“…the Fed should also take into consideration the possibility of excesses brought on by low interest rates that could create financial crises. In making interest-rate decisions, the Fed should have a realistic view of the broad range of the existing systemic risks and of the limits of the government’s currently extant macroprudential tools…
…The stress in these interest-rate decisions is heightened by the political system’s failure to act on our nation’s broader policy challenges, increasing the pressure on monetary policy, despite the limits on what it can do and the risks its expanded use can pose.”, Martin Feldstein and Robert Rubin, Wall Street Journal
The Fed’s Systemic-Risk Balancing Act
Using ‘macroprudential’ tools means recognizing the breadth of the potential trouble in the financial system.By MARTIN FELDSTEIN And ROBERT RUBIN Aug. 11, 2014 7:31 p.m. ET
The Federal Reserve Board of Governors recently warned of the possibility of excesses in asset markets but concluded that, at least for now, if there is a need to act it will not be done by raising interest rates but by relying on “macroprudential” policy tools to reduce systemic risk.
We are not expressing a view on whether there are current financial excesses that are potentially destabilizing—that is always hard to judge—or whether the Fed should raise rates now to deal with such possible risks. But we do think it imperative that Fed policy makers have a realistic view of the breadth of the possible systemic risks and of the tools that are available to deal with such risks.
The macroprudential tools that the Fed has discussed relate primarily to making banks more resilient, and that is obviously very important. But the possible systemic risks extend to a vast number of other institutions and asset markets, and there the issues around macroprudential regulation become much more complicated.
The Financial Stability Oversight Council, established in 2010 by Dodd-Frank, can give the Fed authority over certain non-banks, and can recommend policy changes to regulators like the Securities and Exchange Commission and the Commodity Futures Trading Commission. But so far the FSOC has taken very limited actions. The Fed’s banking regulatory powers may also give the Fed the ability to indirectly affect some other areas of risk, such as hedge-fund positioning, but how much is unclear. Neither the Fed nor any other regulatory body has laid out a comprehensive description of the potential macroprudential tools.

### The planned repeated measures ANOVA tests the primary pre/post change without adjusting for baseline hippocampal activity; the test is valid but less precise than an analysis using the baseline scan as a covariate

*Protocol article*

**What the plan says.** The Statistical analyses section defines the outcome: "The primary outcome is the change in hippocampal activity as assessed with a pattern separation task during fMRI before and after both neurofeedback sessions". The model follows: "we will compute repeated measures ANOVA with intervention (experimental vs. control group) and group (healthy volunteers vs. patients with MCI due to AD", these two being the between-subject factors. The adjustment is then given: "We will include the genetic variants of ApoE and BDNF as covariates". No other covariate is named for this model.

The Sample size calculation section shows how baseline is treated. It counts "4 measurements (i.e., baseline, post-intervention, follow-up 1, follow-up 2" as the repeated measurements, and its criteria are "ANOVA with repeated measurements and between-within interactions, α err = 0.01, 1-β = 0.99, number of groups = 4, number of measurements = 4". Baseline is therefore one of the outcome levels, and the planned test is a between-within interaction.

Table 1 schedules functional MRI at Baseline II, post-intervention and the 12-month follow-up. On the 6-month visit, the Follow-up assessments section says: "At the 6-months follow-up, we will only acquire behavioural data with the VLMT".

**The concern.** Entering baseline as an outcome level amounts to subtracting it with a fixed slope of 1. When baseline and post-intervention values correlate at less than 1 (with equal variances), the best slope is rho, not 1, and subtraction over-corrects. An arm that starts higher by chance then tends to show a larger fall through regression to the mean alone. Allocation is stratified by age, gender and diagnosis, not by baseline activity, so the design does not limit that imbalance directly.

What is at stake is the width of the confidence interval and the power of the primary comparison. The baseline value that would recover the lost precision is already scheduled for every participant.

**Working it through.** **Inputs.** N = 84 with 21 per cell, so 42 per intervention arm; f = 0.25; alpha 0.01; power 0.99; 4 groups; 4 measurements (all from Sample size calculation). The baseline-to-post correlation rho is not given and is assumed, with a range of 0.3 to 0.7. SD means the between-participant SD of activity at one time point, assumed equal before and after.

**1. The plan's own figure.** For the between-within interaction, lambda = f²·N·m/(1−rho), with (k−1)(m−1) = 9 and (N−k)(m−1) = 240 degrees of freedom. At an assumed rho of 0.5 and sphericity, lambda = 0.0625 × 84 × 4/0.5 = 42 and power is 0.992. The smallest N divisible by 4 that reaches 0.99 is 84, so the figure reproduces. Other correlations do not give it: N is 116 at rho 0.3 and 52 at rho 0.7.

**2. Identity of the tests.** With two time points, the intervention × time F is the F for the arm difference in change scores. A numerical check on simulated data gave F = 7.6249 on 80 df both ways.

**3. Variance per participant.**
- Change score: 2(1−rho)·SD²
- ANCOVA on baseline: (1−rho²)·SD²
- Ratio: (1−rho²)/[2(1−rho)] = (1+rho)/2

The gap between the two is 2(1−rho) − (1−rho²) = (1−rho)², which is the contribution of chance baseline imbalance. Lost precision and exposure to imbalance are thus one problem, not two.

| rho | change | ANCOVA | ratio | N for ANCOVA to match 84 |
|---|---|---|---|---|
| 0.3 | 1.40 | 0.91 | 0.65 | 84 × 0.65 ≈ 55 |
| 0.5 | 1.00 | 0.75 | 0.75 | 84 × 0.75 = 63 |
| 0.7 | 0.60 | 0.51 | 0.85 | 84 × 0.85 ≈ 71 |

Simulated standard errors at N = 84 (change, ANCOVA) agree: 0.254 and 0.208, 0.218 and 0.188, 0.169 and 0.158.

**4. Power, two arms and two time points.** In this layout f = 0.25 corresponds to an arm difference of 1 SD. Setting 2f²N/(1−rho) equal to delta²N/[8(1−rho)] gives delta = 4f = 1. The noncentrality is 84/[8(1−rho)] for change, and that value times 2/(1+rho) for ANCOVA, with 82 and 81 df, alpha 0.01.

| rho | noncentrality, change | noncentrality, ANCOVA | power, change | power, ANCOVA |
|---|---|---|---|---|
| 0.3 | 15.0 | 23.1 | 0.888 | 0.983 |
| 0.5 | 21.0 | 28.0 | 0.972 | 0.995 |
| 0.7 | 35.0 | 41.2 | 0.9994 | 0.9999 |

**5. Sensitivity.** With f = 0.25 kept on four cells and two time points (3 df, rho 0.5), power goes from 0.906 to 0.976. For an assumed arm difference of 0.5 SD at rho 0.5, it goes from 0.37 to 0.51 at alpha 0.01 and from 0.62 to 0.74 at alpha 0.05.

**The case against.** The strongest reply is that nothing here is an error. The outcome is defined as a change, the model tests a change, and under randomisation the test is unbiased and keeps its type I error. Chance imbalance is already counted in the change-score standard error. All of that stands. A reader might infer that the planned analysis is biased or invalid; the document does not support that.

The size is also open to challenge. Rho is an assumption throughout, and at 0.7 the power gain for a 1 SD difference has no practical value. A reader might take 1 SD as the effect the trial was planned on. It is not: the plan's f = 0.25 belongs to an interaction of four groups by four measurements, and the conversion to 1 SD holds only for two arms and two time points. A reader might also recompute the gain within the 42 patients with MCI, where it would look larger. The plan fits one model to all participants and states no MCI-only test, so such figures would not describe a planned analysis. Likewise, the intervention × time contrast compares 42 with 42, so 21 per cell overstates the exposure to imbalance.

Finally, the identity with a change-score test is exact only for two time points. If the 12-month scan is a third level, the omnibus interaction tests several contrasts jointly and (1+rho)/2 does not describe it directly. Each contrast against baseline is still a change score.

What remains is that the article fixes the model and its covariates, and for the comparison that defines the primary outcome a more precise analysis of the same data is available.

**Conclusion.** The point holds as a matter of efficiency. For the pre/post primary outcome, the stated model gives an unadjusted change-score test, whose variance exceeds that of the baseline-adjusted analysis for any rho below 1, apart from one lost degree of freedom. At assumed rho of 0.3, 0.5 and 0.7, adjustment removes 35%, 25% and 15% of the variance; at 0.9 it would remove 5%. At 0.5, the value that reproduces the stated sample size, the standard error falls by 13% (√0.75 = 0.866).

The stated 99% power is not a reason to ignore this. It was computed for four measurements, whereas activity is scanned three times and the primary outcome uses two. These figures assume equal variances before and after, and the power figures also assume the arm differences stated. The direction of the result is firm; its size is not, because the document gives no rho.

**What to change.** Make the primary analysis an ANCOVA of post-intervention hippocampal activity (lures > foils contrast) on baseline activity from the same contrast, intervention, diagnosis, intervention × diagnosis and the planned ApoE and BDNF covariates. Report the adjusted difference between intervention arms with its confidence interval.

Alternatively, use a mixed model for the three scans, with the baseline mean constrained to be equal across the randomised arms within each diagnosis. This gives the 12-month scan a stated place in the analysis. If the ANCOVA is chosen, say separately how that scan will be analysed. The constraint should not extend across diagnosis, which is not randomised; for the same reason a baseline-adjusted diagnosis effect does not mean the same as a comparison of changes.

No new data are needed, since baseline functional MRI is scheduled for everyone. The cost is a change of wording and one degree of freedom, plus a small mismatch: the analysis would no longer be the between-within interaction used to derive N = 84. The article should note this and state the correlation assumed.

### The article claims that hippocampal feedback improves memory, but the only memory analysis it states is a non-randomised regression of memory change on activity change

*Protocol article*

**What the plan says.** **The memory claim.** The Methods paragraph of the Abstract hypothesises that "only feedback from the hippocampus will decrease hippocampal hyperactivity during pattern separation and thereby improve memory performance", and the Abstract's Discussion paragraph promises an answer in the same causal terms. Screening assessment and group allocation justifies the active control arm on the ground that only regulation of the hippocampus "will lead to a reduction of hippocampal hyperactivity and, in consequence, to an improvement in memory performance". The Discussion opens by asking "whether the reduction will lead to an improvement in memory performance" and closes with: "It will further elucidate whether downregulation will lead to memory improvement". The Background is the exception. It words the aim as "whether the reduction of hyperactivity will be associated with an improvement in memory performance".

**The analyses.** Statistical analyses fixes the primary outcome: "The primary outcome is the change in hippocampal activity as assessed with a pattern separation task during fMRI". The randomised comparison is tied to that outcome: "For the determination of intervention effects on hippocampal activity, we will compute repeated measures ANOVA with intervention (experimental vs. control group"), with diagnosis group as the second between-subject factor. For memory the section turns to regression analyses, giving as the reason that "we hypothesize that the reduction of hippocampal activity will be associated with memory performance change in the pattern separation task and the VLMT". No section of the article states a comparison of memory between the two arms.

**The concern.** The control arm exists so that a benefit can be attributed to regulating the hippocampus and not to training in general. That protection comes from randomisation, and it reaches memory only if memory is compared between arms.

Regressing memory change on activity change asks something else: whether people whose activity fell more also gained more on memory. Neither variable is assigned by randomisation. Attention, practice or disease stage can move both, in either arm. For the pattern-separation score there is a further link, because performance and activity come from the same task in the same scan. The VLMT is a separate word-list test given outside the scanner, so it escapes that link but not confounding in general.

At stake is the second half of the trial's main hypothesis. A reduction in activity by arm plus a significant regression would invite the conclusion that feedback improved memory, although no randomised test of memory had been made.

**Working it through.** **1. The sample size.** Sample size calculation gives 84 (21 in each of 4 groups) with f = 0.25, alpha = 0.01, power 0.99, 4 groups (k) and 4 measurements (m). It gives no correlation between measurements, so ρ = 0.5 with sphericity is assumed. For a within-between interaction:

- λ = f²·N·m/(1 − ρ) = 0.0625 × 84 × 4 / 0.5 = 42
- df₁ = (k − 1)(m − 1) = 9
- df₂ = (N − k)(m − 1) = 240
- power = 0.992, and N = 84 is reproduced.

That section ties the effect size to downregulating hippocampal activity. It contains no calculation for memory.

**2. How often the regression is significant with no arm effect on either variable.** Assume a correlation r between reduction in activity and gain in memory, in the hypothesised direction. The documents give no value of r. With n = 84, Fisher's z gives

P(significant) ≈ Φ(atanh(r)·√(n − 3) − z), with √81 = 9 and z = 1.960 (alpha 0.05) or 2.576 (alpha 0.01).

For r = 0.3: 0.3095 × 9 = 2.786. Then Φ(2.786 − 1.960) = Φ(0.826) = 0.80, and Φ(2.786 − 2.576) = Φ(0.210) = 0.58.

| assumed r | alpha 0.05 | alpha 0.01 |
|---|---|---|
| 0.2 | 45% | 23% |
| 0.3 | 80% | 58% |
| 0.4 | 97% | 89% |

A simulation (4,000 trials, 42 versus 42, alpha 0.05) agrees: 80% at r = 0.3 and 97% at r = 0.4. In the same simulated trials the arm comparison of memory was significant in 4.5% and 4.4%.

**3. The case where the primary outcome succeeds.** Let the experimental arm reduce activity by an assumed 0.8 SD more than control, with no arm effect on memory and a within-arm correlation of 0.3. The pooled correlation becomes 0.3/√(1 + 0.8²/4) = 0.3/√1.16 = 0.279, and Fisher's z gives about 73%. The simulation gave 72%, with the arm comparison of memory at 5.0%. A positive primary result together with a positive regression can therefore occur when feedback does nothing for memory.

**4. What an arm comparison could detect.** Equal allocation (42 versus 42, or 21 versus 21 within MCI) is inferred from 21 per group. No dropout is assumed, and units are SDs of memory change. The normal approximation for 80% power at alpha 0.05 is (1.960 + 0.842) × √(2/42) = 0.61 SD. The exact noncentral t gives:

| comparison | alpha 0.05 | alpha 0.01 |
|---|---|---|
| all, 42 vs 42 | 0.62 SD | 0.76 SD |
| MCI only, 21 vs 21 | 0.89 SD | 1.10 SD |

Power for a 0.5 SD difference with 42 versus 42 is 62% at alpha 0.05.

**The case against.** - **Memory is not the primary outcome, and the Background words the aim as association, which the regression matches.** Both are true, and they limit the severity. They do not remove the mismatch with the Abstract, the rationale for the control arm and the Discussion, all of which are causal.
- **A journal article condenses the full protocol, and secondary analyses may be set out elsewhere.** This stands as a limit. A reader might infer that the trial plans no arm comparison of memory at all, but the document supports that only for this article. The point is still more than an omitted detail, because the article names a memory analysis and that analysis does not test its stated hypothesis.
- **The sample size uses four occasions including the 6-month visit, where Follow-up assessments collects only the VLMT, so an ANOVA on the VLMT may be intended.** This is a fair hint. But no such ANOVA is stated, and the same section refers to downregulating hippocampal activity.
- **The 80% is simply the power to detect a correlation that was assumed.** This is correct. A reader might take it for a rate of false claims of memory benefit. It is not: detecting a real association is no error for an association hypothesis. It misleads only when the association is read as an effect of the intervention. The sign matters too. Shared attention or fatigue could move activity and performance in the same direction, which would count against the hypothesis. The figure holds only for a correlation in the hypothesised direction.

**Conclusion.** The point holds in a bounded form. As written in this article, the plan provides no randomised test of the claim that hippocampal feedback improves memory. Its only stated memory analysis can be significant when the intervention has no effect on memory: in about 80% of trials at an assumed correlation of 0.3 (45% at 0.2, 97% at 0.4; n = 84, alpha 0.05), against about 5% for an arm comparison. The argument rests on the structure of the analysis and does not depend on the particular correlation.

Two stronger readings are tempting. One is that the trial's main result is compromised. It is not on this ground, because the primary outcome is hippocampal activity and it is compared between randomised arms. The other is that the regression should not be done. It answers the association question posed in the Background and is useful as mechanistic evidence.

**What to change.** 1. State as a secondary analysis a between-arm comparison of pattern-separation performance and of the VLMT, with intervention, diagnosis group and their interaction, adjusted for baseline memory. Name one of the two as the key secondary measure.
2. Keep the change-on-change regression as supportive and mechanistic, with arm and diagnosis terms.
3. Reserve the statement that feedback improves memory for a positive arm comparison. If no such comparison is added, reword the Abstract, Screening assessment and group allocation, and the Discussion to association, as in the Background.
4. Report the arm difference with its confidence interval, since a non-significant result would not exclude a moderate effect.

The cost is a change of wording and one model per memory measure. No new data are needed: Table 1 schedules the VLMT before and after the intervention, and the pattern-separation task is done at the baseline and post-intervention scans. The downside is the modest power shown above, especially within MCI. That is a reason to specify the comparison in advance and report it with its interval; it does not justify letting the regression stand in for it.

Thus, we see three important issues with respect to relying on macroprudential tools. First, since a wide range of assets and asset holders are involved, current tools are not nearly as broad and comprehensive as the existing range of systemic risks. Second, the situations are complex, making the design of an appropriate regime complicated and time consuming. Third, it might take considerable time for the FSOC and the relevant agencies to reach a decision to act.
There is debate about how much the extremely low yield on 10-year U.S. Treasury bonds has been affected by the Fed’s “unconventional monetary policies,” including both the quantitative easing and the long-term guidance of short rates. In addition to Fed policy, the low yields on Treasury bonds reflect weak investment demand by businesses, the slow pace of the recovery, and the dollar’s role as a safe haven in a troubled world.